Monday, March 26, 2012

Life on the Mississippi

Our westward migration took us from one music capitol to another; from Nashville to Memphis - country to blues. We camped on the banks of the mighty Mississippi River, just far enough from the city to be away from the noise and light. We were actually in Arkansas at a campground which took a rare but admirable approach to their site plan, wherein the 5th-wheel trailers are in one section and the motorhomes in another. This way the 5th wheels are oriented so that their big rear windows face the river, and the motorhomes are oriented so that their big front windows face the river. All campgrounds with a view should be so arranged.

It was nice to sit by the river and watch the barges labor by. Most of these are actually many barges lashed together to form one enormous one. The largest we saw was 6 barges across and 9 barges long. So one big tugboat pushed 54 barges upriver!:

It was a quick drive to downtown Memphis from the campground, and we went in for music and barbecue, Memphis' other specialty.

Trolleys and ornate horse-drawn buggies carry passengers around the city streets:

We also noticed an abundance of showroom-shined American sedans and SUVs with giant rims and low-profile tires. They looked pretty silly - must be a Memphis thing. We walked around town...

...and ended up on Beale Street, the home of the Blues. Beale Street was hopping - like a mini French Quarter. Crying guitar and raspy vocals filled the air.

We went into B B King's blues club, his original establishment that spawned a series. There we ate pickle chips, pulled pork and BBQ ribs, which Nancy rated the best she's ever had. While we ate Patrick Dodd sang and wailed on his guitar, accompanied by his band, including his soulful keyboard player. Good stuff:

For a different blues experience, we stopped into Mr. Handy's Blues Hall (Juke Joint), where Dr. Feelgood Potts Band was playing some old-school Mississippi blues.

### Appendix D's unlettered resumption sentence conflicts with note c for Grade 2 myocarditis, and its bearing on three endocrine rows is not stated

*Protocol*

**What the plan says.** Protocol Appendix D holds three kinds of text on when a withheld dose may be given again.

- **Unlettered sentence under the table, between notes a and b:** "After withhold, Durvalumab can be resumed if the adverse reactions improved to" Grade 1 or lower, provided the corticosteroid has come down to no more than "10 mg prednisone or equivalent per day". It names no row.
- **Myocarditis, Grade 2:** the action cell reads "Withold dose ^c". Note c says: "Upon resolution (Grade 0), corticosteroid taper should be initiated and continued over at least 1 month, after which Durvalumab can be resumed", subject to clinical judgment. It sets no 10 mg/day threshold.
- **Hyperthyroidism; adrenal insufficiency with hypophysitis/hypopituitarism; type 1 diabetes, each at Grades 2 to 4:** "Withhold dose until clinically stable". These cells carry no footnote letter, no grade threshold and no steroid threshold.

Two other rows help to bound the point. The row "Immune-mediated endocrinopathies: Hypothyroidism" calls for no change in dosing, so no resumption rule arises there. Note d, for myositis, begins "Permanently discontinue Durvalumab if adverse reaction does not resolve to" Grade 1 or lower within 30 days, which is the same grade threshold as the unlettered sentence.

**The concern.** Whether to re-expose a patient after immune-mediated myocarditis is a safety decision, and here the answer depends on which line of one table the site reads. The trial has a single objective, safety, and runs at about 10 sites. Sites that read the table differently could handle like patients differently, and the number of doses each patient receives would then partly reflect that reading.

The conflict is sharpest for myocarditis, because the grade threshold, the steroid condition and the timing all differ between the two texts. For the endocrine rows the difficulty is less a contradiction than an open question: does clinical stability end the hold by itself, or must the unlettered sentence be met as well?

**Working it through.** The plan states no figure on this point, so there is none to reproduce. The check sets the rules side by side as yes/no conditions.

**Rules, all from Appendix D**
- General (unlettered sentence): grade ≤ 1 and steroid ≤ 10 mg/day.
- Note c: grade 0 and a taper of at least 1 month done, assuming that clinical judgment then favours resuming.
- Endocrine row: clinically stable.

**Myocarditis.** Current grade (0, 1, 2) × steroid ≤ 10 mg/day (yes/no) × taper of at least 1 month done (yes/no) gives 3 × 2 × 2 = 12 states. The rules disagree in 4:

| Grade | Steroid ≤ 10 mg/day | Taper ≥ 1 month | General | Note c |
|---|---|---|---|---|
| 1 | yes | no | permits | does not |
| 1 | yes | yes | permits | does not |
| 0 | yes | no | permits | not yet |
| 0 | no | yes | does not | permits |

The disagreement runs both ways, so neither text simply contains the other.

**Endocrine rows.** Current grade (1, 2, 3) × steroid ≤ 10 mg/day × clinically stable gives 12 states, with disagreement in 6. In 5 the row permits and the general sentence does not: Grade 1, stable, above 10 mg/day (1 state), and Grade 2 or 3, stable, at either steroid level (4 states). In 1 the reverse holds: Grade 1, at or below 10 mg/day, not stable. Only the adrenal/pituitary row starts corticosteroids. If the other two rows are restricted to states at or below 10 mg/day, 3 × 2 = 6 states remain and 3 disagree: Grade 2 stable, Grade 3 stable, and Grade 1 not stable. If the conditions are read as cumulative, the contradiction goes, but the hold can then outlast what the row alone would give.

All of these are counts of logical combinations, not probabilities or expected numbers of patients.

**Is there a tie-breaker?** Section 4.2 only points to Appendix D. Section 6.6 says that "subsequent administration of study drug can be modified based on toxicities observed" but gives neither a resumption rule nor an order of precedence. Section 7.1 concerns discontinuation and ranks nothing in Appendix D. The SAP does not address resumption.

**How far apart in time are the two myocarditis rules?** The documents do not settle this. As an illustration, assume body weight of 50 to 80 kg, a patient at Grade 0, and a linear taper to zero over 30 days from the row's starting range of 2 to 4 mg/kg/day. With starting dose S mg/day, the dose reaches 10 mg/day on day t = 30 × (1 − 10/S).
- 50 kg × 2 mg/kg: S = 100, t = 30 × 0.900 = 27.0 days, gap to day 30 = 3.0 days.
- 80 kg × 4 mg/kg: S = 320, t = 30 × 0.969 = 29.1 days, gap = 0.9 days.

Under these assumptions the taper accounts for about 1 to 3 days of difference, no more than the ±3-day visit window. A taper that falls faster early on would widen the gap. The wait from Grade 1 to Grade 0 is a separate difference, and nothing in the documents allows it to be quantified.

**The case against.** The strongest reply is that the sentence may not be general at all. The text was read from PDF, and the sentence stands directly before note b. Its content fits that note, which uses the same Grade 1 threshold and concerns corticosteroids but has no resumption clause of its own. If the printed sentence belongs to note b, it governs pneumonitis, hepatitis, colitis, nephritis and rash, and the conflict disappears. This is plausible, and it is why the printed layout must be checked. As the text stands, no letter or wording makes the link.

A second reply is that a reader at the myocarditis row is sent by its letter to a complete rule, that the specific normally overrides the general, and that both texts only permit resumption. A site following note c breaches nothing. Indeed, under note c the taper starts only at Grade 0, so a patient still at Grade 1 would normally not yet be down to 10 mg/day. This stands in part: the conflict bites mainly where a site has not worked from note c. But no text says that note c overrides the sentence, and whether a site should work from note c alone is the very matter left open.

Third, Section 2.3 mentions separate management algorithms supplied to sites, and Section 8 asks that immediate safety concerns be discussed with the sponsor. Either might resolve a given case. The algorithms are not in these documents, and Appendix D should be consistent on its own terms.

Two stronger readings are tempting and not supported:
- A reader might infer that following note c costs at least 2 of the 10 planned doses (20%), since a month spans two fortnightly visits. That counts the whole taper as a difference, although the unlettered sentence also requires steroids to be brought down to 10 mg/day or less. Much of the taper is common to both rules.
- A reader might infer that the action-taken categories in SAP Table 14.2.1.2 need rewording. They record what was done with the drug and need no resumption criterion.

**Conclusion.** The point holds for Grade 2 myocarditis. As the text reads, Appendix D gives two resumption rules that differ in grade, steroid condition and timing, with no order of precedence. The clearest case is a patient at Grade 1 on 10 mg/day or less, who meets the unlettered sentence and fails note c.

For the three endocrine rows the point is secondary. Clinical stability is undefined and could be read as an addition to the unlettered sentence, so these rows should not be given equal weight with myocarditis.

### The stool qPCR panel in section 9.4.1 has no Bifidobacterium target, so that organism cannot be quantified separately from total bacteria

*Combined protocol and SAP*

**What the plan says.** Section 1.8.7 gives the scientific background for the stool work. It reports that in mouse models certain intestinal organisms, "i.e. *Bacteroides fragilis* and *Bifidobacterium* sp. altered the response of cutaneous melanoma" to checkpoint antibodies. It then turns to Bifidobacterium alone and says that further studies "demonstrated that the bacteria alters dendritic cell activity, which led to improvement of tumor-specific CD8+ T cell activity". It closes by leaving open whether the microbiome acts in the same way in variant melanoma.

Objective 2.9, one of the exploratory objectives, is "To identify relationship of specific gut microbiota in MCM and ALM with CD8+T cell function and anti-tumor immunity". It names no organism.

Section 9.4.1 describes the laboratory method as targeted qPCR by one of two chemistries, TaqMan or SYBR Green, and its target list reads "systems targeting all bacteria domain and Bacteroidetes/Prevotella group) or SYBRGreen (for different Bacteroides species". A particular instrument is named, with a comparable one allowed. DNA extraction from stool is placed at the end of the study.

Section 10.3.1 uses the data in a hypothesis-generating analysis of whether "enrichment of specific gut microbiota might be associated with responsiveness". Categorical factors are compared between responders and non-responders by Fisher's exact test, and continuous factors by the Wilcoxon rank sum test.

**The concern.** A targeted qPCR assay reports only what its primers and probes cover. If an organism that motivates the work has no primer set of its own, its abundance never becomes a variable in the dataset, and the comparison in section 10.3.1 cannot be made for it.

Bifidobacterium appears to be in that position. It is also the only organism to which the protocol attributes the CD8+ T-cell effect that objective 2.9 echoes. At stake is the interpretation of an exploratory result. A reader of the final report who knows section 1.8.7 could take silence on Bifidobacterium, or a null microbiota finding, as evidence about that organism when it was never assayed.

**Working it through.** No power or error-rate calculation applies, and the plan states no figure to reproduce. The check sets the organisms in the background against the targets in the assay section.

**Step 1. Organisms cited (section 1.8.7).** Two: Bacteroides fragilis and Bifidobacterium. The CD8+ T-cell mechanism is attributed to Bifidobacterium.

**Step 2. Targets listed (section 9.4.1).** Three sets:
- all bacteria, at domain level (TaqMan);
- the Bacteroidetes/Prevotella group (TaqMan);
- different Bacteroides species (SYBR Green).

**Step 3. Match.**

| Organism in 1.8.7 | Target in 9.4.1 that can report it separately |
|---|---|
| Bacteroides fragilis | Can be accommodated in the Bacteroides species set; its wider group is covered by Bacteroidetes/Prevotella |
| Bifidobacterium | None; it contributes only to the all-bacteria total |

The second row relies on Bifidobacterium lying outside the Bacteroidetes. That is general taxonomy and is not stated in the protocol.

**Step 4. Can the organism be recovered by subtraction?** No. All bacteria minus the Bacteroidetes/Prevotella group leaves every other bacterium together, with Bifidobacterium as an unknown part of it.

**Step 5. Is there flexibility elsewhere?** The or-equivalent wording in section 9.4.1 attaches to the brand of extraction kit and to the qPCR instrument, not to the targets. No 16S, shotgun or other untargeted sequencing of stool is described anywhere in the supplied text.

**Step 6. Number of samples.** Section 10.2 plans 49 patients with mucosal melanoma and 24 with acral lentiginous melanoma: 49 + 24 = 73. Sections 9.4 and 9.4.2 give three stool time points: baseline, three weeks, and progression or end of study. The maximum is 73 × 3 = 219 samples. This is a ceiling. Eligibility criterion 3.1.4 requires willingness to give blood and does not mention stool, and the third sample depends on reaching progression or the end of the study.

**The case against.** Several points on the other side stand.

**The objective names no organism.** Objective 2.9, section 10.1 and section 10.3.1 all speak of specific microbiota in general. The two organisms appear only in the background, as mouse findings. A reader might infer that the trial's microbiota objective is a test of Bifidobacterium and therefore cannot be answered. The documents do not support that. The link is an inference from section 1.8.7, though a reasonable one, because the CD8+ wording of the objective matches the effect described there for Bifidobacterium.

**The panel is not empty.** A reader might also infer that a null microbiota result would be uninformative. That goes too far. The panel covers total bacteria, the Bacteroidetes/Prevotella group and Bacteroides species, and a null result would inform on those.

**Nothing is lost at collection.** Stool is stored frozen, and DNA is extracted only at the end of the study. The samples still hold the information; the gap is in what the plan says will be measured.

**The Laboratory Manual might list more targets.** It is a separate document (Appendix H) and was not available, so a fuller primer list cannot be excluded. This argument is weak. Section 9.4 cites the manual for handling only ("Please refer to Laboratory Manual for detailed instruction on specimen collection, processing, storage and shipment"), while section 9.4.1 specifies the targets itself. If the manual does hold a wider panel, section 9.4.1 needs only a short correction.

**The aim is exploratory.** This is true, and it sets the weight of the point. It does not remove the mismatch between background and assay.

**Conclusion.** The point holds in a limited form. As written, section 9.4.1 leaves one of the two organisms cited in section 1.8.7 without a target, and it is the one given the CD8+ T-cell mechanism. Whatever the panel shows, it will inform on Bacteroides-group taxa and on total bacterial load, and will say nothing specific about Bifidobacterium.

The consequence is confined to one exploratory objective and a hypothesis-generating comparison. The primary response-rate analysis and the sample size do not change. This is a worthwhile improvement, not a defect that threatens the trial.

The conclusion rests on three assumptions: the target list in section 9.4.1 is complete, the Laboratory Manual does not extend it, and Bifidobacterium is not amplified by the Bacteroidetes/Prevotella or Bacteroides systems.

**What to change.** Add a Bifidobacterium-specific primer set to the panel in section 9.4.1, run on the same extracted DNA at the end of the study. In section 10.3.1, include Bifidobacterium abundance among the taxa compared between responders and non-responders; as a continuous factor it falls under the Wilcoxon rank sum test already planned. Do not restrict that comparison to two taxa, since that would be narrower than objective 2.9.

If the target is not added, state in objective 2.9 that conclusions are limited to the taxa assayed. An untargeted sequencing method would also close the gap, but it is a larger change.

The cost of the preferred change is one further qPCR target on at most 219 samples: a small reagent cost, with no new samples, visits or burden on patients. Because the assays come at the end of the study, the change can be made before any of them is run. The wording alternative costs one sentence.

Notice the orange Home Depot 5-gallon bucket for tips. Dr. Feelgood is optimistic!

Not only did we sit in the shade of the awning, watching barges labor past on a hot afternoon, and suck down ribs dripping with barbecue sauce, but we got out for a good mountain bike ride. Tour de Wolf is a six mile mountainbike singletrack trail in Shelby Farms park, east of Memphis. It was a really fun trail for me, and a great one for Nancy as she grows and gains confidence in the sport.

Gentle hills meant that she could focus more on technique, gear shifting and picking lines. Turns out she's very good at picking a line when the trail gets ugly! Here she comes around a corner to find a series of diagonal roots, followed by a wood bridge over a mudhole, and she nailed it!

So, it was a great and relaxing few days in Memphis, on the muddy Mississippi. I leave you with this excerpt from Mark Twain's Life on the Mississippi:

"The face of the water, in time, became a wonderful book--a book that was a dead language to the uneducated passenger, but which told its mind to me without reserve, delivering its most cherished secrets as clearly as if it uttered them with a voice. And it was not a book to be read once and thrown aside, for it had a new story to tell every day."

No comments:

Post a Comment